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Pattadakal Tourism - A Trip Down to the Chalukyan Era
A trip to Pattadakal is a trip down the glorious past when the Chalukyas reigned and controlled this part of south India. Pattadakal literally means the City of Crown Rubies and this is an allusion to the time when the city was the capital of the Chalukyan Empire. Pattadakal lies on the banks of the river Malaprabha in the Bagalkot district of Karnataka.
Where Kings Once Resided- Tourist places in Pattadakal
The town is famous for the nine Hindu temples and the Jain sanctuary that successive Chalukya kings built here in the 7th and 8th centuries. So impressive is the architecture of these temples that the entire area was declared a World Heritage Site by UNESCO.
The Pattadakal temples are unique because they combine the north Indian as well as the south Indian styles of architecture. The best example of this harmonious integration of styles is the Virupaksha Temple. History books state that the temple was built in 740 by Queen Lokamahadevi to mark her husband Vikramaditya II's victory over the local Pallava kings.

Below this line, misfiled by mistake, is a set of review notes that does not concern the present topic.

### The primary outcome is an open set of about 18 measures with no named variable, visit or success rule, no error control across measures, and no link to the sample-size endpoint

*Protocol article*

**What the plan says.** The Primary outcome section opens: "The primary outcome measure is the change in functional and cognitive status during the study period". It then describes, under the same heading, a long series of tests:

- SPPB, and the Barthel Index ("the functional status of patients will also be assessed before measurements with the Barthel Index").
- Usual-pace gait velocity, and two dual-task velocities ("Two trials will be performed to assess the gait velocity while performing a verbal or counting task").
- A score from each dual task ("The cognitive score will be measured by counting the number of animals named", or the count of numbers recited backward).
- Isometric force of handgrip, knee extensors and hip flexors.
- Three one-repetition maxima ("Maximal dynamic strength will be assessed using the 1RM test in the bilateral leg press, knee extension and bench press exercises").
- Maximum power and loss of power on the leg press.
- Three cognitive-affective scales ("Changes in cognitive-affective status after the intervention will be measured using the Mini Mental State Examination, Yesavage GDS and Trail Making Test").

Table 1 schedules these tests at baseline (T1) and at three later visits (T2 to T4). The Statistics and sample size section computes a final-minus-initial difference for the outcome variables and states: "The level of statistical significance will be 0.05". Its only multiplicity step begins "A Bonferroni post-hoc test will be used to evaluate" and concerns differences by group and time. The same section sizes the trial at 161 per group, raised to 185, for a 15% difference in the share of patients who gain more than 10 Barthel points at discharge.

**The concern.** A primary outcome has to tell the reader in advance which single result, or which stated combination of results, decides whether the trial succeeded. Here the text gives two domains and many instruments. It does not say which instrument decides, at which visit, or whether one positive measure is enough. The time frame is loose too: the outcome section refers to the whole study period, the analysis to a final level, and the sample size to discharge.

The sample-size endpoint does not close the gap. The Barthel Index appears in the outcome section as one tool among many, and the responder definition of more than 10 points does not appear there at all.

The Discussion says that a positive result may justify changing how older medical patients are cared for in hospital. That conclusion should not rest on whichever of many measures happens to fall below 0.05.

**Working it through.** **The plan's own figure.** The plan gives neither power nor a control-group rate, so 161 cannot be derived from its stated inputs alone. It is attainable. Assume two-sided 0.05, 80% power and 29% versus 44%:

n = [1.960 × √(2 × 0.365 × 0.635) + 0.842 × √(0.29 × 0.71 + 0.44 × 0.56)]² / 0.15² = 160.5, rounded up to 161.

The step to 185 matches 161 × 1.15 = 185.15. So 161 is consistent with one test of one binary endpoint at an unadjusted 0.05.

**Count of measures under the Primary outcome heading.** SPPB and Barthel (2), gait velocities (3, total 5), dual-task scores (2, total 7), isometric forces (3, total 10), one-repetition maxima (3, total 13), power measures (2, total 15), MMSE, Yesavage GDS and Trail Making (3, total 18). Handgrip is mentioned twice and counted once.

Pattadakal is close to Aihole (10 km) and Badami (22 km). They were also capitals of the Chalukyas and contain similar examples of Chalukyan art. Pattadakal can be reached by bus and train. The closest railway station is at Badami.